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More people calling Philly home, study finds

The number of people moving into Philadelphia has steadily risen over the past 16 years, according to a new study that supports recent census estimates that show the city's population stabilizing.

The number of people moving into Philadelphia has steadily risen over the past 16 years, according to a new study that supports recent census estimates that show the city's population stabilizing.

The report on migration patterns from the Pew Charitable Trusts' Philadelphia Research Initiative explains that while there are still more people leaving than entering the city each year, the difference has dropped in recent years. Aided by births and foreign immigration, the city's population is rising, according to the U.S. Census Bureau.

According to IRS data analyzed by Pew, the city suffered a net-population outflow of 9,846 in 2008, compared with 20,284 in 1995. The data, which do not include information about births, deaths or foreign immigration, show just one part of residency patterns.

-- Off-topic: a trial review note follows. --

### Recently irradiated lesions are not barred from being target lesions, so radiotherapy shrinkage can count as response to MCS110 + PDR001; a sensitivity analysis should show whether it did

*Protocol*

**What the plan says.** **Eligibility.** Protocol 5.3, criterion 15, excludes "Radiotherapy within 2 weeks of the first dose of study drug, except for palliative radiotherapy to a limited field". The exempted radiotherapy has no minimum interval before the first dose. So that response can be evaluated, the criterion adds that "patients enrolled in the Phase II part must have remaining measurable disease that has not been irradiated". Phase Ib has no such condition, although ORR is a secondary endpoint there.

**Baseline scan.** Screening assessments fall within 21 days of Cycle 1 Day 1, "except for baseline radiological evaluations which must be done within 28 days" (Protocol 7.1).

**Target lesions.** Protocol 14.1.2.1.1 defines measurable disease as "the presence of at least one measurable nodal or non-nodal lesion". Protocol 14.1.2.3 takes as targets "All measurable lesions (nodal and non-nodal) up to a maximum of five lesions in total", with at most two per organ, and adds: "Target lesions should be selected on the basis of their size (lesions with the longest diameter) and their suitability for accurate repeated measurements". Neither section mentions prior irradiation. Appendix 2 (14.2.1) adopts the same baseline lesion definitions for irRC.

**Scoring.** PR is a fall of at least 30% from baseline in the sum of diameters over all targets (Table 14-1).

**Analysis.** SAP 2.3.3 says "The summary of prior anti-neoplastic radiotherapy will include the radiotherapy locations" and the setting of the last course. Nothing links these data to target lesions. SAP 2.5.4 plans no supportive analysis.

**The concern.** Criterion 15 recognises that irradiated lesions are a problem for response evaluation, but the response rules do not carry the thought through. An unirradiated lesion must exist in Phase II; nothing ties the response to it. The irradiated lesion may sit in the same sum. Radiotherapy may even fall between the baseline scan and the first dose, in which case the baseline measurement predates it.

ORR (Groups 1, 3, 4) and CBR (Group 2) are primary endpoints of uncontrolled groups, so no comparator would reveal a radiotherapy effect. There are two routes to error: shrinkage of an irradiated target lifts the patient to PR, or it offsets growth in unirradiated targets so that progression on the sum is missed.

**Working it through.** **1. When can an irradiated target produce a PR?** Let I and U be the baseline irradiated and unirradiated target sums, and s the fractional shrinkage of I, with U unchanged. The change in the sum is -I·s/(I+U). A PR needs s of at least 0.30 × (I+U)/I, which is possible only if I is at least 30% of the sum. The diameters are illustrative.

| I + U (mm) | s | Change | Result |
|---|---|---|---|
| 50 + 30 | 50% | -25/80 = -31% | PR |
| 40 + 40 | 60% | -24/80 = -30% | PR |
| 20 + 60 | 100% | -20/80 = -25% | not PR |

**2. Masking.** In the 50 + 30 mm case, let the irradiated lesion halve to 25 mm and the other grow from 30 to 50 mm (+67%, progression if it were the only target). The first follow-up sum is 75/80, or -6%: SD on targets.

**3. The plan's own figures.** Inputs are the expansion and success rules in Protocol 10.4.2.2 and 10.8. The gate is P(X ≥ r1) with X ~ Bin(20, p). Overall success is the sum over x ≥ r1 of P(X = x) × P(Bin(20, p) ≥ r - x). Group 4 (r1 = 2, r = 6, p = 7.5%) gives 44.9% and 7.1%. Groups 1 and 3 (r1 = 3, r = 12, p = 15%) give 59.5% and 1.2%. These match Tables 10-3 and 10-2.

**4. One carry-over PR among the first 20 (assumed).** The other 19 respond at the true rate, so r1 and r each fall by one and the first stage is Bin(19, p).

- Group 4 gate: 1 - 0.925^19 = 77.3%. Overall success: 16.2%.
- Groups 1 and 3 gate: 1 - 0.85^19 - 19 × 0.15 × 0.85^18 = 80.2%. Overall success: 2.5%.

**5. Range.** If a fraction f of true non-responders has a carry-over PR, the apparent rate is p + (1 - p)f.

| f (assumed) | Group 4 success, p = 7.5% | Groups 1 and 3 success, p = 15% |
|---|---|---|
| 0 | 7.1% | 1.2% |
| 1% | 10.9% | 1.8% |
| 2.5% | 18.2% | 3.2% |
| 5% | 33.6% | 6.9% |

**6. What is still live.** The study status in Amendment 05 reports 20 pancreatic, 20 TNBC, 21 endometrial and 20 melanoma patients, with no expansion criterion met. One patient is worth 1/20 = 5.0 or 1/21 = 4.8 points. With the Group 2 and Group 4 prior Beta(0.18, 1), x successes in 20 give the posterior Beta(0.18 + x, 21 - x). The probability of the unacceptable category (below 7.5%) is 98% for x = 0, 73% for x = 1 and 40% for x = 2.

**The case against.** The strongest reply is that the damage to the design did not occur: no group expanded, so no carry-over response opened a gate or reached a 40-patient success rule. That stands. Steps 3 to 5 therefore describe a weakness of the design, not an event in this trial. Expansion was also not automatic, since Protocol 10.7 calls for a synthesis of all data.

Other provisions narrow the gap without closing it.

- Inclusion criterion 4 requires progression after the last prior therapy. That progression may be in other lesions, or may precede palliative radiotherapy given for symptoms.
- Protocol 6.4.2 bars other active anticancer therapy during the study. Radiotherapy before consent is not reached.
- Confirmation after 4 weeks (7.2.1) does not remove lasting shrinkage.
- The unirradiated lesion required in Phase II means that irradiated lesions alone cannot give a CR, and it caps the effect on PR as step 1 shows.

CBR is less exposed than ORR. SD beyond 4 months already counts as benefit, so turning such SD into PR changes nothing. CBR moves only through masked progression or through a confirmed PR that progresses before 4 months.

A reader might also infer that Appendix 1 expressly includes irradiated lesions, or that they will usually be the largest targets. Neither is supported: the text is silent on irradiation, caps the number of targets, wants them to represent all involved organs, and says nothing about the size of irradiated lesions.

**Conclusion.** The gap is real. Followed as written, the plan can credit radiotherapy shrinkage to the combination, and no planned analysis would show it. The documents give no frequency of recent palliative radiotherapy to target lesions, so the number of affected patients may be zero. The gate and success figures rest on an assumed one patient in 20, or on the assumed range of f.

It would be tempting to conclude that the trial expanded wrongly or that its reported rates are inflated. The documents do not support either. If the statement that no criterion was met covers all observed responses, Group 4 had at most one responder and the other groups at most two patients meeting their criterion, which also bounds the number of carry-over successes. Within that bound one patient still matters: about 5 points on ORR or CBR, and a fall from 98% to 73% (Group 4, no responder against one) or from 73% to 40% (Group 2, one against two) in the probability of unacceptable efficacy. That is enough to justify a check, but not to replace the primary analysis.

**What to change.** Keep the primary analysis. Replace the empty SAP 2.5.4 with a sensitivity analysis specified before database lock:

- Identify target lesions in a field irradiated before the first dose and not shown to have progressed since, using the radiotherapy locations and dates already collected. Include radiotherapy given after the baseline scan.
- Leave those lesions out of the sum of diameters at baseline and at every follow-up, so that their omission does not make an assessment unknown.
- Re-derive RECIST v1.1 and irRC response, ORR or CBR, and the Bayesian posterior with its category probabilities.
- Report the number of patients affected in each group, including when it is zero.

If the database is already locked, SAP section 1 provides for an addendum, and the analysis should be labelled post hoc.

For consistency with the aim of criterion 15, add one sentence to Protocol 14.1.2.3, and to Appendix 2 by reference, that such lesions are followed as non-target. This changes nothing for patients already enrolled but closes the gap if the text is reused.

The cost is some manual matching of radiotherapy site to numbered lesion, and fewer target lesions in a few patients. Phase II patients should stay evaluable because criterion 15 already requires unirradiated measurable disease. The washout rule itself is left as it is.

"This is another piece that tends to support this idea that the population of the city has stabilized and perhaps is growing," said author Larry Eichel, project director of the Philadelphia Research Initiative.

In the spring, the Census Bureau released its first 2009 estimate for Philadelphia, putting the city's population at 1,547,297 as of July 2009. That's about 30,000 higher than in 2000.

Mayor Nutter said that the Pew report reinforces that Philly is moving in the right direction.

"These are all positive signs, and it's an indication that people are feeling positive about the city," Nutter said.

According to the report, the population loss from the city to the four surrounding suburban Pennsylvania counties has declined. Roughly the same number of people left Philly for the suburbs in 1993 and 2008, but more people moved from the suburbs into the city in 2008.

Overall, the city's net outflow to the Pennsylvania suburbs was 7,352 in 2008, compared with 10,338 in 1993. Eichel said that some of the gains might be attributed to baby boomers moving back into the city.

"Obviously, anecdotally, that seems to be what's happening," Eichel said.

Looking east, the net-population loss from the city to the New Jersey suburbs has dropped even more dramatically. In 1993, the city suffered a net outflow of 1,441 people to Camden County. In 2008, that number was just 591.

"The number of people moving into Philadelphia has been relatively constant," Eichel said. "The number of people moving out to Jersey has been dropping."

The report also notes that the number of people moving from New York City to Philadelphia skyrocketed between 2002 and 2006. But the number of people leaving Philly for New York also rose in recent years, so by 2008 the net gain from New York was just 212.

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